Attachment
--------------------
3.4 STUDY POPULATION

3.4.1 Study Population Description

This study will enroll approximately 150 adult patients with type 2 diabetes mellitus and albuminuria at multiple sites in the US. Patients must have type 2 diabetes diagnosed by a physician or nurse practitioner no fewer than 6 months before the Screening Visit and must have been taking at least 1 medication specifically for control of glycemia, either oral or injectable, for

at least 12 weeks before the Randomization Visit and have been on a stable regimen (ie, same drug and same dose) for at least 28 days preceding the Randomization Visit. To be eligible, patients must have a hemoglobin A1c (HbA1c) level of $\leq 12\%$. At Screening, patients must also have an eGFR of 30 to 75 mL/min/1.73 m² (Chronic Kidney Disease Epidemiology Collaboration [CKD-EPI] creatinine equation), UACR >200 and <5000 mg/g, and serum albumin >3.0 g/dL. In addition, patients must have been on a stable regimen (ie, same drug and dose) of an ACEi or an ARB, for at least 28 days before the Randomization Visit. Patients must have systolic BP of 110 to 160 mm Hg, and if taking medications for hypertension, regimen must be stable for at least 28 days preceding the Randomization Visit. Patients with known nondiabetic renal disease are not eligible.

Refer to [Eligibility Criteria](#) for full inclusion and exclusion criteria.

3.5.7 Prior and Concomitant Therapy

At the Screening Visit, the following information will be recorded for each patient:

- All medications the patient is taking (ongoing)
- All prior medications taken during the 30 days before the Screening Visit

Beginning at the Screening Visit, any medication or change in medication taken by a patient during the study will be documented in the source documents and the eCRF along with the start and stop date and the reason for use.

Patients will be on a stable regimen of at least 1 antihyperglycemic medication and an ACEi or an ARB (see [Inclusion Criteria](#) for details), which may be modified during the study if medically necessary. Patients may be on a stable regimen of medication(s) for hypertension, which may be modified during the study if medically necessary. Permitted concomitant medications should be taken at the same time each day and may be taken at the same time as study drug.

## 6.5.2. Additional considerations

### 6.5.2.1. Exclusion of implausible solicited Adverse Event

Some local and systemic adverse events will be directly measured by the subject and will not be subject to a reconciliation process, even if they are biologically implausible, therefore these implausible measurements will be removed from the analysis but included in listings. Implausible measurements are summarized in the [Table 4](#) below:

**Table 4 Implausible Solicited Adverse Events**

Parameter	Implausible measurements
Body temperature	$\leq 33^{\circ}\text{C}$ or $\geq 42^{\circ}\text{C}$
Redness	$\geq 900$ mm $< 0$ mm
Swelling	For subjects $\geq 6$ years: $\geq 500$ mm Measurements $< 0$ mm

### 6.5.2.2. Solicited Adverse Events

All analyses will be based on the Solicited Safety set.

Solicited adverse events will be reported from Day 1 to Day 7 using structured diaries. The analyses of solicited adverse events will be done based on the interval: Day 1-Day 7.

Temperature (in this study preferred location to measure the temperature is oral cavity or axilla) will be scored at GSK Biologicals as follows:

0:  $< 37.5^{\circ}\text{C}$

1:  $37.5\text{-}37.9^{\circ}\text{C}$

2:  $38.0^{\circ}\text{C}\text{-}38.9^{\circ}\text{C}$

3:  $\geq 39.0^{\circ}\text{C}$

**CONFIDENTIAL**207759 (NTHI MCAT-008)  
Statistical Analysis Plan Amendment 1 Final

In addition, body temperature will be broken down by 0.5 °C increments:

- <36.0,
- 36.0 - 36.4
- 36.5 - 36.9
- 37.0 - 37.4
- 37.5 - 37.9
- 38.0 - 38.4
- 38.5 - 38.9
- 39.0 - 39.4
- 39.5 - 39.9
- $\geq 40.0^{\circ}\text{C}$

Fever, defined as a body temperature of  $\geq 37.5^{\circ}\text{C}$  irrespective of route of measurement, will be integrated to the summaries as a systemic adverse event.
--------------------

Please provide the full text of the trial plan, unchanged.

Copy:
3.4 STUDY POPULATION

3.4.1 Study Population Description

This study will enroll approximately 150 adult patients with type 2 diabetes mellitus and albuminuria at multiple sites in the US. Patients must have type 2 diabetes diagnosed by a physician or nurse practitioner no fewer than 6 months before the Screening Visit and must have been taking at least 1 medication specifically for control of glycemia, either oral or injectable, for

at least 12 weeks before the Randomization Visit and have been on a stable regimen (ie, same drug and same dose) for at least 28 days preceding the Randomization Visit. To be eligible, patients must have a hemoglobin A1c (HbA1c) level of $\leq 12\%$. At Screening, patients must also have an eGFR of 30 to 75 mL/min/1.73 m² (Chronic Kidney Disease Epidemiology Collaboration [CKD-EPI] creatinine equation), UACR >200 and <5000 mg/g, and serum albumin >3.0 g/dL. In addition, patients must have been on a stable regimen (ie, same drug and dose) of an ACEi or an ARB, for at least 28 days before the Randomization Visit. Patients must have systolic BP of 110 to 160 mm Hg, and if taking medications for hypertension, regimen must be stable for at least 28 days preceding the Randomization Visit. Patients with known nondiabetic renal disease are not eligible.

Refer to [Eligibility Criteria](#) for full inclusion and exclusion criteria.

3.5.7 Prior and Concomitant Therapy

At the Screening Visit, the following information will be recorded for each patient:

- All medications the patient is taking (ongoing)
- All prior medications taken during the 30 days before the Screening Visit

Beginning at the Screening Visit, any medication or change in medication taken by a patient during the study will be documented in the source documents and the eCRF along with the start and stop date and the reason for use.

Patients will be on a stable regimen of at least 1 antihyperglycemic medication and an ACEi or an ARB (see [Inclusion Criteria](#) for details), which may be modified during the study if medically necessary. Patients may be on a stable regimen of medication(s) for hypertension, which may be modified during the study if medically necessary. Permitted concomitant medications should be taken at the same time each day and may be taken at the same time as study drug.

## 6.5.2. Additional considerations

### 6.5.2.1. Exclusion of implausible solicited Adverse Event

Some local and systemic adverse events will be directly measured by the subject and will not be subject to a reconciliation process, even if they are biologically implausible, therefore these implausible measurements will be removed from the analysis but included in listings. Implausible measurements are summarized in the [Table 4](#) below:

**Table 4 Implausible Solicited Adverse Events**

Parameter	Implausible measurements
Body temperature	$\leq 33^{\circ}\text{C}$ or $\geq 42^{\circ}\text{C}$
Redness	$\geq 900$ mm $< 0$ mm
Swelling	For subjects $\geq 6$ years: $\geq 500$ mm Measurements $< 0$ mm

### 6.5.2.2. Solicited Adverse Events

All analyses will be based on the Solicited Safety set.

Solicited adverse events will be reported from Day 1 to Day 7 using structured diaries. The analyses of solicited adverse events will be done based on the interval: Day 1-Day 7.

Temperature (in this study preferred location to measure the temperature is oral cavity or axilla) will be scored at GSK Biologicals as follows:

0:  $< 37.5^{\circ}\text{C}$

1:  $37.5\text{-}37.9^{\circ}\text{C}$

2:  $38.0^{\circ}\text{C}\text{-}38.9^{\circ}\text{C}$

3:  $\geq 39.0^{\circ}\text{C}$

**CONFIDENTIAL**207759 (NTHI MCAT-008)  
Statistical Analysis Plan Amendment 1 Final

In addition, body temperature will be broken down by 0.5 °C increments:

- <36.0,
- 36.0 - 36.4
- 36.5 - 36.9
- 37.0 - 37.4
- 37.5 - 37.9
- 38.0 - 38.4
- 38.5 - 38.9
- 39.0 - 39.4
- 39.5 - 39.9
- $\geq 40.0^{\circ}\text{C}$

Fever, defined as a body temperature of  $\geq 37.5^{\circ}\text{C}$  irrespective of route of measurement, will be integrated to the summaries as a systemic adverse event.